All Caught Up

Being born now – imagine how much there is to get caught up on. And then imagine that you want to know all there is to know – but not waste your life in a Jorge Luis Borges perpetual library. Well, have I got an answer for you.

Sapiens, a famous book from several years ago by Israeli academic Yuval Noah Hariri – is another purported brief history of humanity in the great tradition of H.G. Wells and Bill Bryson – but it is so much more: it is a brutal shattering of illusions – all illusions: religion, nation-state, the limited liability company.

Indeed, as Yuval explains, what ultimately led to Sapien-ascendancy is our ability to cooperate better than Homo Erectus, Homo Neanderthalensis – and the how is deceptively simple yet also revelatory – we have told ourselves lies, or as Yuval terms it in a more politically correct way: fictions.  How to get scores of people to work together – propagandise an all powerful god and commensurate religion – and so goes the nation state – and so goes companies like Peugot in Europe and Apple in, well, the world.

Of course Yuval covers much other related ground – from the struggle between the species (looks like Homo Erectus, Neanderthalensis and Sapiens all have battled for the same land at the same time) – to the first empires, writing, the ascendancy of Europe, mass farming, and eventually trans-humanism and other cyber-subjects coming to the fore even in the academy.

By the end of Sapiens I felt for the first time even after the thousands of books I had previously read that I understood how we have got here. I didn’t need to read any more history, or theology or even other social science any more. I was done. However some years later issues such as the climate crisis as described in David Wallace-Wells The Uninhabitable Earth, and the corrupt business model of big tech as covered in Shoshana Zuboff’s Surveillance Capitalism forced me back into reading mode.

At around the same time I read Sapiens I saw this new Nolans film Interstellar. This seemed a perfect epilogue to Sapiens: pointing in a hyper-visual way – the way forward for us all, at least if Elon Musk and Jeff Bezos have anything to do with it. Reprinted below is a short review of the film I wrote for Cinema Montreal:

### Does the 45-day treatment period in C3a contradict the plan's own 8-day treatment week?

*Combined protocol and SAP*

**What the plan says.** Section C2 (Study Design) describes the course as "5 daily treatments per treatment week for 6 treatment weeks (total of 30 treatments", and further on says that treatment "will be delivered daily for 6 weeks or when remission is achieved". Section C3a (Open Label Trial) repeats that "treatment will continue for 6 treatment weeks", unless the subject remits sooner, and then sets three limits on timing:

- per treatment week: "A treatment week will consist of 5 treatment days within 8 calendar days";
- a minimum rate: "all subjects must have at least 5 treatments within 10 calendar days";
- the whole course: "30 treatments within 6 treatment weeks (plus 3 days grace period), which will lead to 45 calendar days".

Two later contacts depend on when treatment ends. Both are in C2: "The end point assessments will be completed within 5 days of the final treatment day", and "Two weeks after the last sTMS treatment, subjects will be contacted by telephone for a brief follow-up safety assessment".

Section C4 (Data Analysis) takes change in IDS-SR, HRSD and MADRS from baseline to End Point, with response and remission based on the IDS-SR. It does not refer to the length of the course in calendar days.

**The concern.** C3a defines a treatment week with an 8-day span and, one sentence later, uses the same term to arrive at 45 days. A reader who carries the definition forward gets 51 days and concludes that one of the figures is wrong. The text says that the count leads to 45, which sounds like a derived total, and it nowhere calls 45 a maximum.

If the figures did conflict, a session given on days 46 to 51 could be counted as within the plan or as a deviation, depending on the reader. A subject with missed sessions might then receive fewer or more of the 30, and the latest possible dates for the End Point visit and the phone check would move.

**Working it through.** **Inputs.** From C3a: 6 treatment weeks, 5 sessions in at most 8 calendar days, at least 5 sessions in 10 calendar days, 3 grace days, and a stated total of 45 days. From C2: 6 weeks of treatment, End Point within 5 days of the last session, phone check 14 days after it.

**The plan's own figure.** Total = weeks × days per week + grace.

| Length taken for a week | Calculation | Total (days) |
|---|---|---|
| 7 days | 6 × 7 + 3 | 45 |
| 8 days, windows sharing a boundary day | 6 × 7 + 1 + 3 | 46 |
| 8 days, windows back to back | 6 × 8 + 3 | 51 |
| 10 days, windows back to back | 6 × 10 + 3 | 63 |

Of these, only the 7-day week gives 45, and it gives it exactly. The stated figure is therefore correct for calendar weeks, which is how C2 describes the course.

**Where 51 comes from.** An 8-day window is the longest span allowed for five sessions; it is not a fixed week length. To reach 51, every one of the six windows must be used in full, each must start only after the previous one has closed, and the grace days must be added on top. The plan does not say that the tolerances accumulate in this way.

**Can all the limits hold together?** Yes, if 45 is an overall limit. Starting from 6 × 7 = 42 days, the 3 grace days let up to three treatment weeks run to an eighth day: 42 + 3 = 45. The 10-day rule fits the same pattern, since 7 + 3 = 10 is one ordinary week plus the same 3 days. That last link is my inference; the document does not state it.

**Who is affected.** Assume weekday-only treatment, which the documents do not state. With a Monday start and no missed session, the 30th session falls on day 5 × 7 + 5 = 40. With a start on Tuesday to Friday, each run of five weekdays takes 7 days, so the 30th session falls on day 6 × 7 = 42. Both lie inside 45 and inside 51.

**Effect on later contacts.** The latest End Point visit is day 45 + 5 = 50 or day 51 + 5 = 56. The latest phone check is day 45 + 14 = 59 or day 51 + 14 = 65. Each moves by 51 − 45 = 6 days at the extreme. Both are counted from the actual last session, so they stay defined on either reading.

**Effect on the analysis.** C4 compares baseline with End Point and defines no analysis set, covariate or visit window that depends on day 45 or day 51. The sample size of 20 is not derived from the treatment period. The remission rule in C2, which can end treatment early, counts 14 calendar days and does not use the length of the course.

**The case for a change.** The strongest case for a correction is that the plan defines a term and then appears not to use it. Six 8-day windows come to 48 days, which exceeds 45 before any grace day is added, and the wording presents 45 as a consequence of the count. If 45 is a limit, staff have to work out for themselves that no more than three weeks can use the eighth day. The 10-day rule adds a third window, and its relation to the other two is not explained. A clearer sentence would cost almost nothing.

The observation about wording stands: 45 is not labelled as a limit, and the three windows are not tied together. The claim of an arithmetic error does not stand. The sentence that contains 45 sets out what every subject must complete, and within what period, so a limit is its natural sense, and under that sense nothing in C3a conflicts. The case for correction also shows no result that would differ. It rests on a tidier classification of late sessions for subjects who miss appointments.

Interstellar solidifies the brother team Christopher and Jonathan Nolan (the director and writer, respectively) as the best filmmakers working in Hollywood, and probably the world, today. No one, it seems, can quite write like a Nolan, and Jonathan wrote a dozy – and despite the action and effects that inevitably come with any grand space movie going back to 2001: A Space Odyssey, Interstellar is all about story. I see some other mediocre reviews here, even some bombs. I can only explain this to say that Nolan movies neatly fit into exactly what I like in particular, cerebral, technically well made films, which really push the storytelling capacity of film to its limits in a thoroughly forward looking way. From Memento (written by Jonathan) to Inception (written by Christopher), to Interstellar – as mentioned with Jonathan back with the writing credit – not to mention the best comic book franchise, Batman, somehow thrown in, I don’t think any brother duo working today even comes close (with the possible exception of the Coens), with the Wachowskis long ago descending to a kind of nouveau kitch, and well, the Farelly’s doing Dumb and Dumber Too: only the Nolan’s are left to break new ground.

This movie pushes all the boundaries and ultimately tackles some of the biggest questions and challenges we are now, or soon will face. Complete with plenty of surprises and a neatness only the Nolan’s can provide: I will be living in this world for the foreseeable future as I cannot conceive how Interstellar can possibly be topped any time soon.



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